Lightweight Effect Polymorphism

Tracking effects statically in the type is a great way to achieve safety. However, often, as soon as you start writing higher-order functions the type- and effect system starts to get into your way.

Effect Polymorphism

Not so in Effekt! It features a new form of effect polymorphism, which we call contextual effect polymorphism.

import immutable/list

effect Break(): Unit

type File = List[String]
def eachLine(file: File) { f: String => Unit / {} }: Unit / {} =
  file.foreach { line => f(line) }

val someFile = ["first line", "second line", "", "third line"]
def printLines(file: File) = try {
    eachLine(file) { line =>
      if (line == "") { do Break() }
      else { println(line) }
    }
  } with Break {
    println("found an empty line, aborting!")
  }

The higher-order function eachLine expects two arguments: firstly, a value argument, which is passed in parenthesis. Secondly, a block argument, which is passed in curly braces. It calls the provided block with each line in the file.

The signature of eachLine in Effekt is:

def eachLine(file: File) { f: String => Unit / {} }: Unit / {}

Note that the signature does not say anything about effects.

The Traditional Reading

In traditional effect systems, this would be read is:

“given a block f that has no effects, eachLine also has no effects”.

Given that reading, we couldn’t use eachLine as in our example, since the block passed to eachLine uses two effects Break and Console (due to println).

The Contextual Reading

In Effekt, we apply a different reading, which we call contextual:

“given a block f without any further requirements, eachLine does not require any effects.”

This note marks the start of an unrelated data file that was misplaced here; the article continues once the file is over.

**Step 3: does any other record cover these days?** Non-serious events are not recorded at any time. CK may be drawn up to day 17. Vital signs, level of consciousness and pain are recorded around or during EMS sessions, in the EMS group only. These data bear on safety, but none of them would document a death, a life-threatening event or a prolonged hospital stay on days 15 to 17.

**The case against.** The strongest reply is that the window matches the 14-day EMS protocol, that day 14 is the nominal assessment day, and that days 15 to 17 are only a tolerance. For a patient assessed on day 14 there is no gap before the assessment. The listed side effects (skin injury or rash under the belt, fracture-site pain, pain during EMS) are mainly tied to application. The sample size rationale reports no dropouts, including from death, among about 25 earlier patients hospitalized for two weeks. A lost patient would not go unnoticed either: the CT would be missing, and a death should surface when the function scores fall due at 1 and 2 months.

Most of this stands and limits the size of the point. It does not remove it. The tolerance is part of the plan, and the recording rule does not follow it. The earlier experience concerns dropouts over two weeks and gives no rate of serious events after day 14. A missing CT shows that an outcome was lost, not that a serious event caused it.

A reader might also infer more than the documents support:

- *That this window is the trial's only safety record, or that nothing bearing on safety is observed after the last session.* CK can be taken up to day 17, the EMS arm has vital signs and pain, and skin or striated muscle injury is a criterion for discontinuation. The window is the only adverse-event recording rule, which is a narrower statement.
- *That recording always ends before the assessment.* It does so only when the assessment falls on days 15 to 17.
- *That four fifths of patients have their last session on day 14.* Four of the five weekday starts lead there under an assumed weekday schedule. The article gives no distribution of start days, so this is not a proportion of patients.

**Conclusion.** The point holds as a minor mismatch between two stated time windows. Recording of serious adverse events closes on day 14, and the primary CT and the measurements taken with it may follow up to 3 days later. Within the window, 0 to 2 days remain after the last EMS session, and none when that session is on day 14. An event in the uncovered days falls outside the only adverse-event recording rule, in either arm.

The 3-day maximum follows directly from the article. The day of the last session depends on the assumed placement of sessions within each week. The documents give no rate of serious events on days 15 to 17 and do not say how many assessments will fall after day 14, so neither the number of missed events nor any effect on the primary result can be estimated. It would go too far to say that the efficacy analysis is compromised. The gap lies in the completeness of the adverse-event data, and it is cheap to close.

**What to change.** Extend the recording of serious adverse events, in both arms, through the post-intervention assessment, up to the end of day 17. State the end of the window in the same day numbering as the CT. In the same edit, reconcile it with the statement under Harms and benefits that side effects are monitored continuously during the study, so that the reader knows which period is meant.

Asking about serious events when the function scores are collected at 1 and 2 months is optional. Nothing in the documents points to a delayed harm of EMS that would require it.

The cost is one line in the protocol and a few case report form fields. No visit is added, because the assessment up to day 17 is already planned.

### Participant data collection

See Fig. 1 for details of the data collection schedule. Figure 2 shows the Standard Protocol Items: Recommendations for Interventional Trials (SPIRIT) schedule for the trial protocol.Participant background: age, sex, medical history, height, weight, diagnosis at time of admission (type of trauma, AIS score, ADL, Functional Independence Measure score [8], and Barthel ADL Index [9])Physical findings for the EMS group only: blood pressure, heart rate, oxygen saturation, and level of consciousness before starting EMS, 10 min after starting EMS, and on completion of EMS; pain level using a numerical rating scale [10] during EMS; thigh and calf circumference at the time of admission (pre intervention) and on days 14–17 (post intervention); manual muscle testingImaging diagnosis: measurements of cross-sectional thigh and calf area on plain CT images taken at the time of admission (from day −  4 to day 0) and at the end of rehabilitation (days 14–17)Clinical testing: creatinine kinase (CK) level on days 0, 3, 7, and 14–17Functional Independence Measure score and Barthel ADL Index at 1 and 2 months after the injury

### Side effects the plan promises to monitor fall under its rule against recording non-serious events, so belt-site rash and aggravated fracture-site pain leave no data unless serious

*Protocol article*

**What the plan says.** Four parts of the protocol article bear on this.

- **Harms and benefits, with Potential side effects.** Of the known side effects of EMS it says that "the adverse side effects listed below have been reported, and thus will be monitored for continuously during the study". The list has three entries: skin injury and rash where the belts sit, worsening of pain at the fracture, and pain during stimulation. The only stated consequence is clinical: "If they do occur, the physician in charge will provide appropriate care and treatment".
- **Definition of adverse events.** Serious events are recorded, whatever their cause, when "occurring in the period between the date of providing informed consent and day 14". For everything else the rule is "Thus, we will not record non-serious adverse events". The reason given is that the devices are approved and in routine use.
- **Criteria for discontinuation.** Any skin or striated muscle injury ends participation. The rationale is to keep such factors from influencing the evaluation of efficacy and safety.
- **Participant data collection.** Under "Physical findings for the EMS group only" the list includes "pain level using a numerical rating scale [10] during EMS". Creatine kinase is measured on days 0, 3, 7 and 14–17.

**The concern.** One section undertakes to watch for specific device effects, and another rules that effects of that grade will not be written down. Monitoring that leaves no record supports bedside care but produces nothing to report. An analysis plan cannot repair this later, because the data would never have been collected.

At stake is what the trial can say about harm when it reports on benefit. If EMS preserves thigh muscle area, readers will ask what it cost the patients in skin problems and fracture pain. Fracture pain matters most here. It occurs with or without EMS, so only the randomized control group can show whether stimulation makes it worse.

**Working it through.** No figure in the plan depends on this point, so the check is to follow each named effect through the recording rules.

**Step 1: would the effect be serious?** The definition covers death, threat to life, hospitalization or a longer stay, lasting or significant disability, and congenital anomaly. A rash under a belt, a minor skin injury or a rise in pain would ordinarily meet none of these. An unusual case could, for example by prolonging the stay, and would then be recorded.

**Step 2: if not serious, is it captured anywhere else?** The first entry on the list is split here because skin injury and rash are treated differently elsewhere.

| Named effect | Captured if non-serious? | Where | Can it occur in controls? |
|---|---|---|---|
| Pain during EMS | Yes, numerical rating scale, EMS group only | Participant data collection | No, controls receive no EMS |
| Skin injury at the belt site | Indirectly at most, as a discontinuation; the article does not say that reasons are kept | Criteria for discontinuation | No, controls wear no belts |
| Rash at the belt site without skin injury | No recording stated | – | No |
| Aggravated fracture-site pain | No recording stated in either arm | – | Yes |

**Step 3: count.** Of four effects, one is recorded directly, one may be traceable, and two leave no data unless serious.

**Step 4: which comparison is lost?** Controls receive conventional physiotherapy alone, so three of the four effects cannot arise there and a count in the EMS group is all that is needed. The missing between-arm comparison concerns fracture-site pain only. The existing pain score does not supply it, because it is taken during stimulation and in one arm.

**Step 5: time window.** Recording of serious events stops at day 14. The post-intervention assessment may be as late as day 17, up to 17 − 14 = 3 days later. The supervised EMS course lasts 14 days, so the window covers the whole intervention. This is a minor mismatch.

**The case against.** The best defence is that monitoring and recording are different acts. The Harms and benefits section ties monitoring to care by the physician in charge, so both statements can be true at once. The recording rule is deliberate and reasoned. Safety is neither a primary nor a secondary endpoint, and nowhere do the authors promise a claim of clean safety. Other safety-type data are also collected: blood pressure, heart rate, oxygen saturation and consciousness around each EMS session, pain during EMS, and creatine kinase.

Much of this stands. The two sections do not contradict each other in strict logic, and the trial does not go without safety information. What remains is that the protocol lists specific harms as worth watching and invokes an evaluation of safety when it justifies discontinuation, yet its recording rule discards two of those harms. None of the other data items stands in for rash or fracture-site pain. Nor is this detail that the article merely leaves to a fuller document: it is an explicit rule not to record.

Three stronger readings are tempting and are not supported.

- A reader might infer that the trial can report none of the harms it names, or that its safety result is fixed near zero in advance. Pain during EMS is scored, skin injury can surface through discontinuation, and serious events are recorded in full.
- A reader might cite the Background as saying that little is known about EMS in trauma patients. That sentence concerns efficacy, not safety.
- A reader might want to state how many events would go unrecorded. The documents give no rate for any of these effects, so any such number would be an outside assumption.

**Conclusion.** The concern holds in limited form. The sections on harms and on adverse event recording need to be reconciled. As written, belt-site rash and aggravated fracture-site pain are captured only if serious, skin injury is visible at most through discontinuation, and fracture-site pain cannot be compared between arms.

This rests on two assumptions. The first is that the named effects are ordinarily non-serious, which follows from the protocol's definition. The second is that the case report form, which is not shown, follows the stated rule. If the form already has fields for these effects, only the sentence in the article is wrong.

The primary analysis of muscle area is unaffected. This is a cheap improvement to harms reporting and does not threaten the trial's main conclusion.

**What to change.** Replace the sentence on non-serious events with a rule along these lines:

The function eachLine is effect polymorphic. We can call it with arbitrary blocks, indepedent of the effects the block arguments use.

The type ofthe block parameter f tells us that it does not impose any requirements on its caller within eachLine. However, it can have effects, that simply need to be handled at the call-site of eachLine.

Contextual Effect Polymorphism by Example

Here are some examples of calling eachLine. For example, we can provide a block that does not use any effects:

eachLine(someFile) { line => () }

The type of the block is String => Unit / {} and the overall type of the call is Unit / {}.

Further, we can provide a block that uses builtin effects (Console):

eachLine(someFile) { line => println(line) }

The type of the block is String => Unit / { Console } and the overall type of the call now becomes Unit / { Console }.

We can also provide a block that uses a user-defined effects:

eachLine(someFile) { line => do Break() }

The type of the block is String => Unit / { Break } and the overall type of the call is Unit / { Break }. Since it still has unhandled user effects, it does not type-check and we cannot run it.

To be able to run it, we handle the user-effect at the call-site to eachLine:

try {
  eachLine(someFile) { line => do Break() }
} with Break { println("nothing to see here") }

Now, the effects that are used by the block argument are handled in its lexical scope.